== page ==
With the recent addition of various pistol-caliber carbine divisions to the USPSA and Steel Challenge shooting sports, there is an increased interest in PCCs. While there has always been a small group of proponents of PCC (for home defense or whatever), the addition of PCC divisions in well-known shooting sports (among shooters, at least) has caused a definite increase in both the availability of various-brand PCCs, and the number of buyers. Continue reading
People who actually want to get better at shooting, AND have the self-discipline to put in the work, find pretty quickly that if they never shoot any diagnostic drills then they have no idea what they are good or bad at, which means they don’t really know what they should be working on.
It is really temping to just work on the things that you think are “fun” — but chances are, those things are both easy and also are things you are already good at. Sure, doing that (and getting even better) isn’t a bad thing–but if that is all you do, you simply aren’t going to get much better overall. Continue reading
Let’s be blunt here—the vast majority of people in the military either spend very little time with a pistol, or no time at all. There are plenty of people in the military who have never shot, much less qualified with, a pistol. Of those that have, most engage in less than 100 rounds of practice (including qualification) every year.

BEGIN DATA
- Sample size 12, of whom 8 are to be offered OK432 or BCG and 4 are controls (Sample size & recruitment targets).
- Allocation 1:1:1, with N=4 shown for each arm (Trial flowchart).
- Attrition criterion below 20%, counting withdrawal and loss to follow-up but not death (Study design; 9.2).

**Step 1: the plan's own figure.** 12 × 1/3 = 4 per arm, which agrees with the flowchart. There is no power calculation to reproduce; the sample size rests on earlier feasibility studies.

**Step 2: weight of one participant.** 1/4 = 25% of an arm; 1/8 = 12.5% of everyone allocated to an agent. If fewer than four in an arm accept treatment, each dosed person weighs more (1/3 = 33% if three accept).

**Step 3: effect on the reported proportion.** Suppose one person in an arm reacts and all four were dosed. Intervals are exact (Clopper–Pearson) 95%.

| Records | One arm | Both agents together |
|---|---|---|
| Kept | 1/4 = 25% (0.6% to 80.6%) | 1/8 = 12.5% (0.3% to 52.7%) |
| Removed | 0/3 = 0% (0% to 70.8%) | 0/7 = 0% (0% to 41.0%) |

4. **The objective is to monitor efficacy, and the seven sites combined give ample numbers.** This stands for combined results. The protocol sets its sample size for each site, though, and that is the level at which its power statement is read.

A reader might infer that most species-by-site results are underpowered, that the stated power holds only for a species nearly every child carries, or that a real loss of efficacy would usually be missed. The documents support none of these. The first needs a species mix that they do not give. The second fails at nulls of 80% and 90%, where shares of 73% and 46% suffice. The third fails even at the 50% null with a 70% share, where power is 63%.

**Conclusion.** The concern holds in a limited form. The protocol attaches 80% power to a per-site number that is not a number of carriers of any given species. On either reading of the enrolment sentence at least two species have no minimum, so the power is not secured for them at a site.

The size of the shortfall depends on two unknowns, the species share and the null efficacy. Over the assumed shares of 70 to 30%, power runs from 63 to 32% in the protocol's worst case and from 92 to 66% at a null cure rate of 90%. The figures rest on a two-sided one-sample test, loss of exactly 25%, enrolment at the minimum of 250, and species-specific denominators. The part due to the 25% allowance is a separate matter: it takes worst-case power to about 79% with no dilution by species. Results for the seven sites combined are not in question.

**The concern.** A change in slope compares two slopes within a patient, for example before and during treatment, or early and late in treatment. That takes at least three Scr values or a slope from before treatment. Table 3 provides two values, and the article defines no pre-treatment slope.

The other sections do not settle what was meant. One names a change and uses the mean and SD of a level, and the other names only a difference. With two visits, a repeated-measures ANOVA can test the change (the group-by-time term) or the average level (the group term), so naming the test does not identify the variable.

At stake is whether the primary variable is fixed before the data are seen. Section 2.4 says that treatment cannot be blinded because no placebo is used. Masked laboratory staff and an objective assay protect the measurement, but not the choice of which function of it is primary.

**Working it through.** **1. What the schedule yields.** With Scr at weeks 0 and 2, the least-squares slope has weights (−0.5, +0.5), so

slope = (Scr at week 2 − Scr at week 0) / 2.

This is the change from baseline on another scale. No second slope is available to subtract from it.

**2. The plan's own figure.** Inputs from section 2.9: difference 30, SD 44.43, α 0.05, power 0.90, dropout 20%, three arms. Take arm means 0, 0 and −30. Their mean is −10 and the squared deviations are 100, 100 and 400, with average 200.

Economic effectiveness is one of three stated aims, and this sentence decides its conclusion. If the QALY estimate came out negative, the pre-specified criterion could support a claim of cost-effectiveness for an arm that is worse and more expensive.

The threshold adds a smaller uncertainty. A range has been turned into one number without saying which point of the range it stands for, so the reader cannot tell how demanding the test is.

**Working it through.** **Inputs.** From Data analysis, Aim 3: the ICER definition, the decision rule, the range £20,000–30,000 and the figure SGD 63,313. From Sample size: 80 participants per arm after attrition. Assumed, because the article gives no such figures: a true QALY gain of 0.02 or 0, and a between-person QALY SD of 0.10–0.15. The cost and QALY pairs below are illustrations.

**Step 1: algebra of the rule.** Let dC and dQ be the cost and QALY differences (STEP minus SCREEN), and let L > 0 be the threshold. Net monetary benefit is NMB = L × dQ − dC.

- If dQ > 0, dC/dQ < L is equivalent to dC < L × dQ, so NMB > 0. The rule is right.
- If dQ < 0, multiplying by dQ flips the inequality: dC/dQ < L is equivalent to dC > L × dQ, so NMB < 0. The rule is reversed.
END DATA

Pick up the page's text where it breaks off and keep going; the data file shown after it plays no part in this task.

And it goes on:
It is certainly true that there ARE groups in the military that not only put in significant practice with pistols, but are demonstrated high-level experts in their use. However, those groups are very specific and well-known, and contain a very small number of troops, for only a tiny percentage of the military as a whole.
As such, the comment of “I was in the military” is meaningless in terms of being any sort of indicator of pistol proficiency. It is similar to saying “I’ve been a hunter for 20 years” — the information given doesn’t tell you anything about the person’s pistol skill level. Continue reading
Ralph Mroz liked my article about expertise, where I discussed some of the things Tom Givens said about who is qualified to have an opinion in a technical field.
…and he and Tom Givens made some interesting comments as followups, too. In particular the important question: “What constitutes “experience” in a civilian context?”